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100-Strong Fleet to Set Sail in 2020 Sydney Hobart Yacht Race

4th November 2020
The 2019 Rolex Sydney Hobart start in Sydney Harbour. The starting cannon will be fired again on St. Stephen's Day for the Cruising Yacht Club of Australia’s (CYCA) 2020 Race. The 2019 Rolex Sydney Hobart start in Sydney Harbour. The starting cannon will be fired again on St. Stephen's Day for the Cruising Yacht Club of Australia’s (CYCA) 2020 Race. Photo: Kurt Arrigo

A strong Rolex Sydney Hobart fleet is set to light up Sydney Harbour again this Christmas. 

The prestigious, world-renowned 628-nautical-mile blue water classic will go ahead after a lengthy period of consultation with state governments, health authorities and other key stakeholders. The opening of Tasmania’s borders to New South Wales travellers this coming Friday 6 November has made the race a reality.

CYCA Commodore Noel Cornish AM was delighted to confirm that the event would be going ahead: “We are thrilled to have so many yachts participating this year, particularly given the general uncertainty and necessary restrictions placed on many sporting events in Australia over the past six months. The size of the fleet has exceeded all our expectations and is a tremendous show of support for the Race. We are excited that we can host the Rolex Sydney Hobart Yacht Race in this challenging year.”

“Whilst 2020 has been a very difficult year for all Australians due to the impact of COVID-19, we feel that it is important for the Cruising Yacht Club of Australia and the sailing world to help support the various Governments goals to assist economic recovery and help communities return to some sense of normality within strict health and safety guidelines.”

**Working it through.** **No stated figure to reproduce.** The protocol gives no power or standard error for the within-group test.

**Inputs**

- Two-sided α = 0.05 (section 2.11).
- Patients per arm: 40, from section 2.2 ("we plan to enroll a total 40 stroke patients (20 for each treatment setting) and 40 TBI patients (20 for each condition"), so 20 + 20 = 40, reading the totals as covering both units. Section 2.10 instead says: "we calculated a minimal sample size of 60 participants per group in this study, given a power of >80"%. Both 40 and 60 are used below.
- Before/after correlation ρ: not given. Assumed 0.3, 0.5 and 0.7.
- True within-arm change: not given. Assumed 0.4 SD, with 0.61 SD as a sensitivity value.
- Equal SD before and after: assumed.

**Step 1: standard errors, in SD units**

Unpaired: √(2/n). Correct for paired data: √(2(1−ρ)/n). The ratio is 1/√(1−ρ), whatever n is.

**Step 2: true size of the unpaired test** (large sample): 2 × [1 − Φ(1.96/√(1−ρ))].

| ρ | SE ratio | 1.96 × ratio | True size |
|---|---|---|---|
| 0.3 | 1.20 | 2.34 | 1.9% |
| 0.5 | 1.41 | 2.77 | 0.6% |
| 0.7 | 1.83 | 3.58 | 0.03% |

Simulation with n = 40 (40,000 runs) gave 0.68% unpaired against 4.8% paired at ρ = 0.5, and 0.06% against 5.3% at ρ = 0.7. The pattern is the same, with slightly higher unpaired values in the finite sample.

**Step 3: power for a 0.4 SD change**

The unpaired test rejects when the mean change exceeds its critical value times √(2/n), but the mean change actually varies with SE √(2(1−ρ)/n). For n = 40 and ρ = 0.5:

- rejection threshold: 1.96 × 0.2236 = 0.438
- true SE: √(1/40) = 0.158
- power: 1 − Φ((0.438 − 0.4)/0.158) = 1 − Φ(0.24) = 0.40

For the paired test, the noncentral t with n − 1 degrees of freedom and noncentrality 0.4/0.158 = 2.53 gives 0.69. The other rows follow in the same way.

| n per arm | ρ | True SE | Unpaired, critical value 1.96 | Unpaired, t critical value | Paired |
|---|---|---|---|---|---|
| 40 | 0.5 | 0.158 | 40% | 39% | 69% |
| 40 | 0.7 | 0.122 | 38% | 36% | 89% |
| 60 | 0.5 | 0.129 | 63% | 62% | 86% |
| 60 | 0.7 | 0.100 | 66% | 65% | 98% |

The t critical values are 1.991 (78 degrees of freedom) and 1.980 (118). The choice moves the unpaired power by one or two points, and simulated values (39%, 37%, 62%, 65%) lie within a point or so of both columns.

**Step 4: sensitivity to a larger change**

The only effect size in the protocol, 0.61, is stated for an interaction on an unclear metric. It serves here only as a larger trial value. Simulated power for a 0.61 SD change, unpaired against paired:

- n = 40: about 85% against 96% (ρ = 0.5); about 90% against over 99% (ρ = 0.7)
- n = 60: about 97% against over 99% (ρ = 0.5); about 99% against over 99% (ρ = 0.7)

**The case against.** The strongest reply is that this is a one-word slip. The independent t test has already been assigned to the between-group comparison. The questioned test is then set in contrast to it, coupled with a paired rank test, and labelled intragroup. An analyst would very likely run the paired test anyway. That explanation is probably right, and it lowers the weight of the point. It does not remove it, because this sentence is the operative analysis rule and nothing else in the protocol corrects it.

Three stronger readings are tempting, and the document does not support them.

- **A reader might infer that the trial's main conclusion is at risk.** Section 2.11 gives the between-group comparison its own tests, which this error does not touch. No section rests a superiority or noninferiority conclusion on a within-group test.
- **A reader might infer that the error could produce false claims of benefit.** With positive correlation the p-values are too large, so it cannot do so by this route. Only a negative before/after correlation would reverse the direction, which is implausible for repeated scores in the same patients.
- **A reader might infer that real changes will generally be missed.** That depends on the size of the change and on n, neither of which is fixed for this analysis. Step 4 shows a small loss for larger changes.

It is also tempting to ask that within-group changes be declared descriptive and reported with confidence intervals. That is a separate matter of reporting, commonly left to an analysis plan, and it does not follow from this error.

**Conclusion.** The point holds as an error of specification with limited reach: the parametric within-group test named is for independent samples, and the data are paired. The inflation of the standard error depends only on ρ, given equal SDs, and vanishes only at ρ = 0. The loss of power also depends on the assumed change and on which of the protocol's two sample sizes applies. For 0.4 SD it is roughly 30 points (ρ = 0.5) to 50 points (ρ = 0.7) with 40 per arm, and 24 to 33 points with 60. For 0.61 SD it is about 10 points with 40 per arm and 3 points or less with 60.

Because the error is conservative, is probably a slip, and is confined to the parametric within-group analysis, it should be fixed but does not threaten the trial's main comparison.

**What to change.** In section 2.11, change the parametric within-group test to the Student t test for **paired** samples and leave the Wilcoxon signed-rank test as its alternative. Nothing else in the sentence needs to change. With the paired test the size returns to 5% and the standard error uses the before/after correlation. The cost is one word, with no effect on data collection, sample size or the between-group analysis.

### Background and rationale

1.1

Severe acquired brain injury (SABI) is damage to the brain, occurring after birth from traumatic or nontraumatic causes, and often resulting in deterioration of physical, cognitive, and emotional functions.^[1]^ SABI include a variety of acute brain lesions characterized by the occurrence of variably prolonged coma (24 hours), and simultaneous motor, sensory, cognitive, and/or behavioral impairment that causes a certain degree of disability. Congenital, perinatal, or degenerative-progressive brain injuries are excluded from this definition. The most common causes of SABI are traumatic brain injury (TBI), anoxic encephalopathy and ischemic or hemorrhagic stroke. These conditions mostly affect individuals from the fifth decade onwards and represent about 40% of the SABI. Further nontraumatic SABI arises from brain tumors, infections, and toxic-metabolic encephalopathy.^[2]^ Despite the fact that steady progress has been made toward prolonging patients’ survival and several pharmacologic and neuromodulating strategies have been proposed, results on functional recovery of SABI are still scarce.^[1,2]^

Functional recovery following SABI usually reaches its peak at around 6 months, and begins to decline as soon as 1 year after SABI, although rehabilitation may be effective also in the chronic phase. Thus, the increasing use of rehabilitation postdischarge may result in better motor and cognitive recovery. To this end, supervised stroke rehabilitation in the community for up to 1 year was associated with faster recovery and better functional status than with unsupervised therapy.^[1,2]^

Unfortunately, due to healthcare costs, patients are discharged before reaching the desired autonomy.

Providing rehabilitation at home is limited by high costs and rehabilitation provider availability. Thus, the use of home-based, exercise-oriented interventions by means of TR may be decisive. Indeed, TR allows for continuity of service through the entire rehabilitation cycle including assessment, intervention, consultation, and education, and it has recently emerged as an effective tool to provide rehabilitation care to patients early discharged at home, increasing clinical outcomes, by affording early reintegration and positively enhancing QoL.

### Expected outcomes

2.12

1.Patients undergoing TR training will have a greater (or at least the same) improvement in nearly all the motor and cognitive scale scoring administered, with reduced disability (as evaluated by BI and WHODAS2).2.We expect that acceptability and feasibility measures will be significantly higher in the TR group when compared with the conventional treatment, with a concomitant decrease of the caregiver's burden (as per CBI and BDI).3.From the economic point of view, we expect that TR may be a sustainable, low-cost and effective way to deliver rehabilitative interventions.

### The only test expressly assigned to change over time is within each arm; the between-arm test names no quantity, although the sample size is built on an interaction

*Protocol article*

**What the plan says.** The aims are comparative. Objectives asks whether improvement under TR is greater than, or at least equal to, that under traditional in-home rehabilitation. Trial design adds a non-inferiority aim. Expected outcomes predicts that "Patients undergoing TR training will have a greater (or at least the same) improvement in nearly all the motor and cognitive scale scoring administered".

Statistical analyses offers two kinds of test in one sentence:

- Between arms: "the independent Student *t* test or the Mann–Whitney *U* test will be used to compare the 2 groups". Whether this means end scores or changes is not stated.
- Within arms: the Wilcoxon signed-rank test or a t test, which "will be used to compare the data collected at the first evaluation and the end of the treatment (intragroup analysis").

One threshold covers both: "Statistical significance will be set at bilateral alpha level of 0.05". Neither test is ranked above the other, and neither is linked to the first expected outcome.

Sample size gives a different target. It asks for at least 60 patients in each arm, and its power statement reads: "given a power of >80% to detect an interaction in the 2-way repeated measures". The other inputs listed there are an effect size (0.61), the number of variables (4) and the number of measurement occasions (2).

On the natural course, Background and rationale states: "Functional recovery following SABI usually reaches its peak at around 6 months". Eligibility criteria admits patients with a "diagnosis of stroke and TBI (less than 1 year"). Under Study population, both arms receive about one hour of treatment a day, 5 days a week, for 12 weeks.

“We would like to sincerely thank the Governments of New South Wales and Tasmania, their associated health, police and maritime departments, events and tourism authorities, local councils and all our media and corporate partners for their continued support.”

Entries officially closed last Thursday 29 October with 100 boats looking to head south.

Unfortunately, representation from many international competitors has not been possible this year due to ongoing global restrictions. The CYCA’s thoughts are with the offshore sailing community around the globe and the Club looks forward to welcoming all sailors, families and support crews back in 2021.

An array of returning yachts are amongst likely contenders for the Tattersall Cup which honours the overall winner on handicap, including previous winners Ichi Ban (2017 and 2019), Alive (2018) and Quest (2008 and also 2015 as Balance). Competition from a sizeable fleet of other yachts in the 50- to 70-foot range will be strong.

Should this year’s conditions favour smaller yachts, the likes of Solveig (overall winner in 1954), and Noakes Sydney Gold Coast Yacht Race winners Chutzpah (2018) and White Bay Azzurro (2017 as Komatsu Azzurro), will give the bigger boats a strong nudge for podium placings.

Supermaxis

The super maxis, InfoTrack (line honours 2016 as Perpetual Loyal) and Black Jack (2009 as Alfa Romeo) will do battle for line honours to claim the John H Illingworth Challenge Cup.

Importantly, there are an impressive number of yachts entered to compete in the newly introduced Two-Handed division of the Rolex Sydney Hobart, with a perpetual trophy being introduced to honour the division’s overall winner.

75 Years of Women sailors in the Sydney Hobart Race

This year will also celebrate the 75th year of participation by women sailors in the Sydney Hobart Yacht Race. Female crews will be significantly represented across all divisions, including six skippers: Wendy Tuck (Speedwell), Tiare Tomaszewski (Maris), Annie Lawrence (Solveig), Sibby Ilzhofer (Dare Devil), Genevieve Warlow (Dodgeball) and Jiang Hui Lin (Min River).

The safety, health and well-being of all participants, families and broader communities has always been the major focus for the CYCA and its race partner, the Royal Yacht Club of Tasmania.

Digital coverage

A number of significant changes will be made to the event this year. More focus will be on enhanced digital coverage of the race and all team briefings will be undertaken online. The social events and parties usually held at the CYCA in the lead up to the race in December will not be taking place this year and there will be restrictions imposed across the Clubhouse and marina, spectator fleets and gatherings at public vantage spots for the race start on 26 December. The Hobart Race Village and its associated festivities will be restructured in line with the best practice recommendations from authorities with the Village and marina closed to the general public.